Because even a little sawdust can clog sinuses and aggravate allergies, try to wear a mask whenever you make dust, whether it’s from machinery or sandpaper or sweeping the floor. Masks range from thin paper with an elastic strap to the thick rubber with a replaceable toxic-fume-proof filter. The heavy-duty masks are generally unpleasant to wear so some compromise will need to be made between efficiency and comfort.
At a minimum, always use a dust mask. A bandana over your mouth doesn’t cut it, ladies and gentlemen. A step up is a respirator. Some of you with weakened immune systems or compromised respiratory systems may need something much more aggressive.
Closed-toe shoes – with non-slip soles:
Safety shoes are a plus. Dropping a utility knife or hammer on your toes isn’t fun unless you really dislike having toenails. Make sure the soles are tough and intact. Stepping on nails, staples, or splintery chunks of wood will not make for a fun day.
Wood chips from saws, and just working with rough, splintery pallets isn’t your only hazard. Remember – SPIDERS. Enough said. Don’t even look up what a Brown Recluse spider bite can cause. We are not responsible for any nightmares from that…
Loose clothing & jewelry:
Roll up your sleeves when around moving parts like table saws, band saws, etc. Skip the dangling jewelry and even rings – they can get hung up on things too. In two words, don’t wear loose-fitting clothing or any jewelry. All of these items can get caught in the machines and drag you towards the blades or other sharp parts.
Incidental tangling precautions:
If you have long hair, clip it back. Just a ponytail may not be enough if your hair is very long. You don’t want it falling over your shoulder into moving parts.
Don’t forget – a lot of people like working in music, but corded headphones can be dangerous too. If you must, they do make wireless Bluetooth earbuds that have no wires now or have the neckband style wireless setup. Also, keep your workshop area clean and neat so you won’t trip over a scrap of wood or an extension cord at an inconvenient moment.
Hands are handy!
A good pair of work gloves is essential when working with pallets. They’re splintery; there are sometimes those hidden, vicious nails that attack when you least expect it and don’t forget those spiders! Remember – there are some power tools that aren’t safe to use gloves with. Be sure to read your tool manuals and know what safety gear you should – or should not – be wearing.
- Read the manual. Specifically, they have a safety alert page. Read the manual and be sure you understand it. If you don’t have the manual, download one. Most major tool manufacturers offer support documents for their products – even old ones. Editor’s note – I was able to download the manual for a 135-year-old treadle sewing machine, as well as a 1970’s wood lathe. Most safety manuals for relatively modern tools are available. – HS.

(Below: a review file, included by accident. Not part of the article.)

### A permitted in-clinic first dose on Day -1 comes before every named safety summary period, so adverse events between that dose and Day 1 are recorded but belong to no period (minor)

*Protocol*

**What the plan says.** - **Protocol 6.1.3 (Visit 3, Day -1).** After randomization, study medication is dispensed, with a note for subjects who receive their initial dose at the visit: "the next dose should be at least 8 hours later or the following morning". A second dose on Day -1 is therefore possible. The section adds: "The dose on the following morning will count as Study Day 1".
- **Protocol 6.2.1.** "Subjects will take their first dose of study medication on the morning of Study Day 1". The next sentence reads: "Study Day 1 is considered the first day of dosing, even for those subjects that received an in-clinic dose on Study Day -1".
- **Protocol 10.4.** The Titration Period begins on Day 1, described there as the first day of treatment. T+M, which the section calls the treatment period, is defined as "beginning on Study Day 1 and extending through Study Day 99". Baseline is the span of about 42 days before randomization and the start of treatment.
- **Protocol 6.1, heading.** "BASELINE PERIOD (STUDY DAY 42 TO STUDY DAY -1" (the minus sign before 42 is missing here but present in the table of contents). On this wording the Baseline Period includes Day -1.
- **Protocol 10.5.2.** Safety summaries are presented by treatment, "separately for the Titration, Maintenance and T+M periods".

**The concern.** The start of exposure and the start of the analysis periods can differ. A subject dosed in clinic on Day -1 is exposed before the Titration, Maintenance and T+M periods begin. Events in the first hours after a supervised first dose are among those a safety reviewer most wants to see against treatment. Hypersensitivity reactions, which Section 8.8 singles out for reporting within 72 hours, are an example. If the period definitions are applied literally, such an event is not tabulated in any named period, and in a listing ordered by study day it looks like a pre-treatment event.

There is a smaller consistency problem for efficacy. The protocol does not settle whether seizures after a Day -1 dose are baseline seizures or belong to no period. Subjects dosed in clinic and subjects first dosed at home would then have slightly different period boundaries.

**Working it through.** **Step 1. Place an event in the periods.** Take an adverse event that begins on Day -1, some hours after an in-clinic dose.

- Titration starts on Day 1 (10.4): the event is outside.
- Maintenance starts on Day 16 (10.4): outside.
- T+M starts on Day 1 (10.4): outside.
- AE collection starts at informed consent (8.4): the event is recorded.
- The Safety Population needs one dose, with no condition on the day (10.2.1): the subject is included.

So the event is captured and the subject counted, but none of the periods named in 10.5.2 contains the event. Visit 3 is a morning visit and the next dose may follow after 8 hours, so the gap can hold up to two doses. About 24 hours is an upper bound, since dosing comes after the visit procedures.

- Work Area: Keep your work area clean, well-lit, and organized. Clutter or lack of lighting can lead to numerous injuries, including falls and other injuries. Keep pets and children clear of your work area. Always label all chemicals if you transfer them to another container (and make sure it’s the proper type of container). Store and dispose of flammables appropriately per the manufacturer’s directions. Only work on a stable surface.
2-prong vs. 3-prong
The Electrical Safety Foundation International (ESFI) has numerous guidelines for extension cord safety. Some of the most basic points are:
- Never use an extension cord with exposed or frayed wires.
- Never use in snow or puddles of water.
- Don’t use a standard, “indoor” extension cord (two holes) for grounded, high-amperage power tools – they typically require an “outdoor” extension cord that has three holes.
- Use an extension cord or temporary power strip that is rated for the products to be plugged in, and is marked for outdoor use.
Please go to ESFI’s website for more information.
Power cutting tools – Just the Basics (most common power tools):
Remember those tips your mother and father taught you as a little one? Never run with scissors; don’t point the blades toward yourself, don’t cut anything towards yourself. Of course, there are a few exceptions, such as using a draw knife – which is intended to be pulled towards oneself. Store sharp tools in a way that you won’t accidentally be cut by them if rummaging in your toolbox or tool bag. Always remember – a sharp blade is less dangerous than a dull one.
If you wish to know further safety precautions with other power tools or hand tools, please see one of the numerous YouTube videos on chisels, prybars, and more.
Table Saws (all brands) – here are some handy safety tips as follows:
Table Saw Kickback:
Kickback happens when the piece of wood you’re cutting gets caught by the back edge of the blade and will get pulled to the side and then kicked back at you at a high rate of speed. If your hand is guiding it, that too can get caught by the blade. There are a couple of things you can do to reduce the risk.